The end of the toll road for Sal Costello
Costello's four years of rough tactics hurt finances and marriage, leading to move to Illinois.
By Ben Wear
Texas politicians who support toll roads won't have Sal Costello to kick them around anymore.
Costello and his family moved to a small town in Southern Illinois this summer. He announced it on his blog Sunday, quietly, an adverb seldom associated with Costello in the past.
Costello, if you're new around here or have forgotten, was a Southwest Austin graphics designer who in 2004 made a warp-speed trip from obscurity to notoriety after politicians pushed through a plan to build seven more toll roads. The plan included putting tolls on three roads that were already under construction using nothing but tax money. After a three-month sprint through the political process, the tollway program was approved by the Capital Area Metropolitan Planning Organization board that July.
End of story, it seemed.
No, says Costello, who organized something called the Austin Toll Party and began high-tech guerrilla warfare against the plan and the politicians who voted for it. Costello, who's now 44, sustained the jihad for the next three years or so, often making personal attacks (many, but not all of them, factually accurate, but far too many of them unfair or beside the point), on officials who advocated toll roads. This newspaper, after allowing him to blog on Statesman.com for a time, eventually took him off the site because of his attacks.
Costello — in spite of or perhaps because of his whatever-it-takes tactics — made a difference, though.
One of those tax-built roads, the William Cannon Drive bridge on MoPac Boulevard (Loop 1), fell out of the toll plan within a few months of Costello's offensive. The other two roads, pieces of Texas 71 and U.S. 183 in East Austin, after spending a couple of years officially as future toll roads, are now to remain free to drive in perpetuity. Several election officials who pushed for the roads have left or are leaving public office. None of the other toll roads in that July 2004 plan have begun construction.
With other activists around the state — there is now a Texas Toll Party — Costello helped delay or kill other toll roads and made the Trans-Texas Corridor plan a top issue in the 2006 governor's race and 2007 legislative session. It's safe to say that absent Costello's activism, you'd be driving on more toll roads right now and more in the future than you will with his participation.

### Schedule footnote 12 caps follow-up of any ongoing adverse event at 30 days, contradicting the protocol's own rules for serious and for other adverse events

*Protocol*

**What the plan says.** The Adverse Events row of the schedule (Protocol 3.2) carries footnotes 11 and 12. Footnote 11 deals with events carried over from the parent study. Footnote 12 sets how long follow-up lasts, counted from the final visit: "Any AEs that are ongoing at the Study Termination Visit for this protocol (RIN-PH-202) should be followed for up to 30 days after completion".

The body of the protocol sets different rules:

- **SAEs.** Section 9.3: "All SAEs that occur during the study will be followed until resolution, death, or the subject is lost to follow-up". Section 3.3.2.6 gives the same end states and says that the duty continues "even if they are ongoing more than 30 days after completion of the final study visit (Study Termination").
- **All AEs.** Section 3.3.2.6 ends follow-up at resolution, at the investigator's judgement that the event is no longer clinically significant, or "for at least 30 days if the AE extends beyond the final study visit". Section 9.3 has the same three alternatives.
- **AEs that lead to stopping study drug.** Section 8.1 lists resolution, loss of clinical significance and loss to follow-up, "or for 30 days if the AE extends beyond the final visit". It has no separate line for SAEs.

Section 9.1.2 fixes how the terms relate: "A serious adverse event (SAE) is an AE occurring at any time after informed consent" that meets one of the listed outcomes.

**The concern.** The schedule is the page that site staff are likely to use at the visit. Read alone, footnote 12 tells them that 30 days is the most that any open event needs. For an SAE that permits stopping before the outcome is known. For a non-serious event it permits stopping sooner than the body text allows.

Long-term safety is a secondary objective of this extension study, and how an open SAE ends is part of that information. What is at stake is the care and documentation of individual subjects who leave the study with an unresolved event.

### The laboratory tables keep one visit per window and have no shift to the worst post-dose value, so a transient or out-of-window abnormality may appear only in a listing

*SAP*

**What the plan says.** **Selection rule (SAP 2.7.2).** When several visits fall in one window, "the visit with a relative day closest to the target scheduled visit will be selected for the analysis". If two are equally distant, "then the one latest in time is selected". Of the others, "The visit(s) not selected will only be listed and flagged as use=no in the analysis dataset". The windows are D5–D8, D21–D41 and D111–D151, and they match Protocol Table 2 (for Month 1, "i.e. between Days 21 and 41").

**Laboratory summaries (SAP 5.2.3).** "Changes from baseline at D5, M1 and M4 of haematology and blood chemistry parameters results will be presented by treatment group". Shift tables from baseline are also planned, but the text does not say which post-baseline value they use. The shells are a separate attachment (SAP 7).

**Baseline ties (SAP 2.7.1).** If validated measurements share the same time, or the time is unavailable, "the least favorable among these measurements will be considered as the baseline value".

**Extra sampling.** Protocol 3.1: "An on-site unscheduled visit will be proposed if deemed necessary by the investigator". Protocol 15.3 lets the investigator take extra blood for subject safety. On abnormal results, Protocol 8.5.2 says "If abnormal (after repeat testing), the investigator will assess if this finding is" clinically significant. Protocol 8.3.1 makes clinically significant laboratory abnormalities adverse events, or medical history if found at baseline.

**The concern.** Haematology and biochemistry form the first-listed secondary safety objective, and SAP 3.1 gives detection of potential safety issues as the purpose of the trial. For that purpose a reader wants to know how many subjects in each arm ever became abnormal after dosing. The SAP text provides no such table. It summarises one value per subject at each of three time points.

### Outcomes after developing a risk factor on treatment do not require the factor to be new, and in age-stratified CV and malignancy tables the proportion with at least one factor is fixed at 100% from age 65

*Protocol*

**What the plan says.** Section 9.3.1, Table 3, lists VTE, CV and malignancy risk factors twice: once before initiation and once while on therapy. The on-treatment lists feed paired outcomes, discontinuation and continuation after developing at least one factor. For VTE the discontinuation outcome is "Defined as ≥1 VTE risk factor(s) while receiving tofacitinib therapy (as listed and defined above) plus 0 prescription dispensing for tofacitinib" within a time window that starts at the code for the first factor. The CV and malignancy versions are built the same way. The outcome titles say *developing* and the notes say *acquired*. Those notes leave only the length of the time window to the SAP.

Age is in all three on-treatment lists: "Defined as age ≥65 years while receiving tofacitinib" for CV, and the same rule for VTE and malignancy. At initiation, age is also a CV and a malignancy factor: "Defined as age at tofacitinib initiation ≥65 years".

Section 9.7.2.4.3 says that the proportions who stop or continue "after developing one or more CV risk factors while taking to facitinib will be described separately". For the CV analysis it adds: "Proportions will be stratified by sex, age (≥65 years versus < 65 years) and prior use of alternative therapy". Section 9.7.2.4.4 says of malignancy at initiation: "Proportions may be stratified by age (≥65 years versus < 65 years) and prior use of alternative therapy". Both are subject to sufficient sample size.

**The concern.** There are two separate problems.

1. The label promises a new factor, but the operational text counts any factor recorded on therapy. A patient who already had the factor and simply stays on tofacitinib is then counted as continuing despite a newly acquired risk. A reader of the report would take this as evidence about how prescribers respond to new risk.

Some people will say that's a bad thing, that a number of roads won't get built or will get built much slower because of the anti-toll movement, making our roads more congested. You can make up your own mind about that.
I often wondered how Costello continued to make a living and sustain a marriage, given his obsession and bruising approach. The answer, Costello says now, is that by 2007, he was in financial straits and his marriage was troubled.
"Basically, my wife was saying 'I've had enough of this,' " Costello says now. "She was saying, 'Hello, are you in there? I know you're obsessed with this toll stuff, but I'm here too.' "
Costello, in a final post on his anti-toll blog, says his crusade succeeded but that "success can take a toll on other areas of one's life. I decided to move on."
They put their house up for sale in July , sold it quickly and, telling almost no one he knew in Austin, moved to a town of about 400 people near Carbondale, Ill . His wife, who grew up in that area, works for a nearby university. Costello says he has a freelance marketing contract with a school that serves children with learning disabilities.
Looking back, does he rue the cards he chose to play in the toll debate? Costello accused dozens of politicians and other officials of corruption or other venality, often based more on inference than evidence, and on his blog accused one toll official of being a deadbeat dad. Incorrectly.
"I don't have any regrets how I did things," he says. "Sometimes ,if you want to get things done, you have to bust up some eggs. I'm proud we helped educate some folks."
There are no toll roads anywhere near his new town (he didn't want to reveal its name), and Costello says he doesn't want to get anywhere near political activism ever again. It, uh, took a toll.
"I'm retired from that," Costello says. "It doesn't pay, and it's a long road. It's a lonely road."
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